Design and analysis of a squamous cell carcinoma in vitro model system

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Biomaterials 34 (2013) 7401e7407

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Design and analysis of a squamous cell carcinoma in vitro model systemq Eva Brauchle a, b, c,1, Hannah Johannsen a,1, Samantha Nolan a, Sibylle Thude a, Katja Schenke-Layland a, b, * a Fraunhofer Institute for Interfacial Engineering and Biotechnology (IGB), Department of Cell and Tissue Engineering, Nobelstr. 12, 70569 Stuttgart, Germany b University Women’s Hospital Tübingen and Interuniversity Centre for Medical Technology (IZST), Eberhard Karls University Tübingen, Silcherstr. 7/1, 72076 Tübingen, Germany c University of Stuttgart, Institute for Interfacial Engineering and Plasma Technology (IGVP), Nobelstr. 12, 70569 Stuttgart, Germany

a r t i c l e i n f o

a b s t r a c t

Article history: Received 5 May 2013 Accepted 11 June 2013 Available online 1 July 2013

Tissue-engineered skin equivalents based on primary isolated fibroblasts and keratinocytes have been shown to be useful tools for functional in vitro tests, including toxicological screenings and drug development. In this study, a commercially available squamous cell carcinoma (SCC) cell line SCC-25 was introduced into epidermal and full-thickness skin equivalents to generate human-based disease-in-a-dish model systems. Interestingly, when cultured either in the epidermis or dermis of full-thickness skin equivalents, SCC-25 cells formed hyper-keratinized tumor cell nests, a phenomenon that is frequently seen in the skin of patients afflicted with SCC. Raman spectroscopy was employed for the label-free cell phenotype characterization within the engineered skin equivalents and revealed the presence of differential protein patterns in keratinocytes and SCC-25 cells. To conclude, the here presented SSC diseasein-a-dish approaches offer the unique opportunity to model SSC in human skin in vitro, which will allow further insight into SSC disease progression, and the development of therapeutic strategies. Ó 2013 The Authors. Published by Elsevier Ltd. All rights reserved.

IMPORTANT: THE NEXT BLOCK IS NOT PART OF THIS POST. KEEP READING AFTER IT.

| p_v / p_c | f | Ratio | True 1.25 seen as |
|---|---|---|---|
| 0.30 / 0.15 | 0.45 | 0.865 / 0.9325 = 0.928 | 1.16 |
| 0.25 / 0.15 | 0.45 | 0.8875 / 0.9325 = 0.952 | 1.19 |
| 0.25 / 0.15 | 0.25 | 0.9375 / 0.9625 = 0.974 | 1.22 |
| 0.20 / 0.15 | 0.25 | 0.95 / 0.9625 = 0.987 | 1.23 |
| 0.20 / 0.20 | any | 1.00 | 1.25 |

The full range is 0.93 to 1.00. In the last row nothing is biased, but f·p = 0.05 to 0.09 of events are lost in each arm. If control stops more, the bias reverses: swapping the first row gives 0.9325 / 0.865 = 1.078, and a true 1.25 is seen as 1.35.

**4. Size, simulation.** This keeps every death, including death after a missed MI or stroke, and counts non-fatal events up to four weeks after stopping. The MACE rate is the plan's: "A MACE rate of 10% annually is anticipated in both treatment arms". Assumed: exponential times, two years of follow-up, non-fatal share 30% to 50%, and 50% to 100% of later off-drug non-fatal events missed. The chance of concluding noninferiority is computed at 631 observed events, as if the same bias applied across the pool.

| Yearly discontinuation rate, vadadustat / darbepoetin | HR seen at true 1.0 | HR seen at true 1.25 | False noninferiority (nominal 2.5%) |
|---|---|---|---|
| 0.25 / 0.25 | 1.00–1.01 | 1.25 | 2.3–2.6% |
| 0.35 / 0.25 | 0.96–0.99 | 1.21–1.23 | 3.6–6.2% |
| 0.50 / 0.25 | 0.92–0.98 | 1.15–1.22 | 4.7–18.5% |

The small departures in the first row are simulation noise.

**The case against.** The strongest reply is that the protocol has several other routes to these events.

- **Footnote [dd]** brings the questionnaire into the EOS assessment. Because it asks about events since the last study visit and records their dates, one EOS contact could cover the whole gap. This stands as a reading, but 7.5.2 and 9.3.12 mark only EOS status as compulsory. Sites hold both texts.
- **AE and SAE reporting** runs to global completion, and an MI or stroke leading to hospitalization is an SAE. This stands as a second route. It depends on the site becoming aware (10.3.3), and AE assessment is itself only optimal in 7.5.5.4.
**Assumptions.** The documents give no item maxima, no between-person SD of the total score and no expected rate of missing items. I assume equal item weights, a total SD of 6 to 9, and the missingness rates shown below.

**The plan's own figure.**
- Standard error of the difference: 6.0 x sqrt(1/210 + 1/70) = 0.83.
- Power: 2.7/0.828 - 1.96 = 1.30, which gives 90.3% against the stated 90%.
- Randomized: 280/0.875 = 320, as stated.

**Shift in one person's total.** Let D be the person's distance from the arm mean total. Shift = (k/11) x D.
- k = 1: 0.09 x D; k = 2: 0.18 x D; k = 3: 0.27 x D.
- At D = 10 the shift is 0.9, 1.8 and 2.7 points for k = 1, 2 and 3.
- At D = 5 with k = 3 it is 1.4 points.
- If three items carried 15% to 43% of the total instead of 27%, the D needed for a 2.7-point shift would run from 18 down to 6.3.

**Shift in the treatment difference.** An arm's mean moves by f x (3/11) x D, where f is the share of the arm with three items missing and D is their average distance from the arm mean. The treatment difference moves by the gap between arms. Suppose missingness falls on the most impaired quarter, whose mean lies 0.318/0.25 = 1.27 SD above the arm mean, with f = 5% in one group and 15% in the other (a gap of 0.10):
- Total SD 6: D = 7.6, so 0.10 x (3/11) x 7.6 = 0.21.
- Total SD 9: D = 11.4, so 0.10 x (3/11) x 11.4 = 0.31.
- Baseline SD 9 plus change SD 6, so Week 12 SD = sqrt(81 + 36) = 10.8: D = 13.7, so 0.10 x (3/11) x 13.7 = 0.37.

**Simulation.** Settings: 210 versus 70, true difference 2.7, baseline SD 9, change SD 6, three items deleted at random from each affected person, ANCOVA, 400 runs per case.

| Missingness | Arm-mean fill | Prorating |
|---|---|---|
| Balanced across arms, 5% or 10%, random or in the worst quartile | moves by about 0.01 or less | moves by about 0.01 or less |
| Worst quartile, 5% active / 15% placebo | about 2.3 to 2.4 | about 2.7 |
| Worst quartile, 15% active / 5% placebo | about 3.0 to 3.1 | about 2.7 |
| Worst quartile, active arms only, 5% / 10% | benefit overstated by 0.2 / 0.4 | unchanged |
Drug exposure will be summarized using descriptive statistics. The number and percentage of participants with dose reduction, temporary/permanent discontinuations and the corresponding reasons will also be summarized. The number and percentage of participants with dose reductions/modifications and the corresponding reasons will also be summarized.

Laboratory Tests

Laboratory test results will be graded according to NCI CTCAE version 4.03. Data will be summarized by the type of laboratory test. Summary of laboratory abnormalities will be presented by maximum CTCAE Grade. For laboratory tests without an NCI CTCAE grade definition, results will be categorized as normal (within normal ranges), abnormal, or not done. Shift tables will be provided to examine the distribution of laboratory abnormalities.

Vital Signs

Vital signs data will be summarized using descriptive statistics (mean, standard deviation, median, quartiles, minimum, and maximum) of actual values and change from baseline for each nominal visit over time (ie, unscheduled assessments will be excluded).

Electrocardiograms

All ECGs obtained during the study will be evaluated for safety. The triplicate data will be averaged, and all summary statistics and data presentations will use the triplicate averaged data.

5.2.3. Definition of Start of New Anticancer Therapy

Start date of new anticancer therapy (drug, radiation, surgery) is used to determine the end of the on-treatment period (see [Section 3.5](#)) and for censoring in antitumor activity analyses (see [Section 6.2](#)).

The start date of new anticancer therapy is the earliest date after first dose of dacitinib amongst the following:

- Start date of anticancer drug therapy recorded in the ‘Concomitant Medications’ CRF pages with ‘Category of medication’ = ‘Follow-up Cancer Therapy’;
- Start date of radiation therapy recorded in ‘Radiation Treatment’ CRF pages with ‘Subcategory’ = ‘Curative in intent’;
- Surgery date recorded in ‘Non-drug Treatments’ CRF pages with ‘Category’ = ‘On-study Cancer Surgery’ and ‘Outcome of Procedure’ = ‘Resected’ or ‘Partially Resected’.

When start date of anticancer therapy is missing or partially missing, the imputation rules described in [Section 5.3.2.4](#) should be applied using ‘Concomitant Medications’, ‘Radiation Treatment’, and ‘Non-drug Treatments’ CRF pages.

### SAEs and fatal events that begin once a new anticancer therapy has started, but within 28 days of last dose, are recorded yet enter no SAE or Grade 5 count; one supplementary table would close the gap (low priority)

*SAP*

Keywords: Co-culture Epithelium In vitro test Organ culture Keratinocyte

1. Introduction Among basal cell carcinoma, squamous cell carcinoma (SCC) is the most common type of skin cancer. Every year, an estimated 400,000e600,000 new cases of cutaneous SCC are diagnosed worldwide, predominantly occurring in sun-exposed skin areas of elderly patients [1]. Although SCC is curable in most cases, treatment at early disease stages is advisable since SCC has the potential to spread and form metastases [1,2]. The development and expansion of SCC is considered to be an accumulative process of cellular malignant alterations within the epidermal skin layer [3]. SCC can arise from so-called precancerous lesions, the most frequent being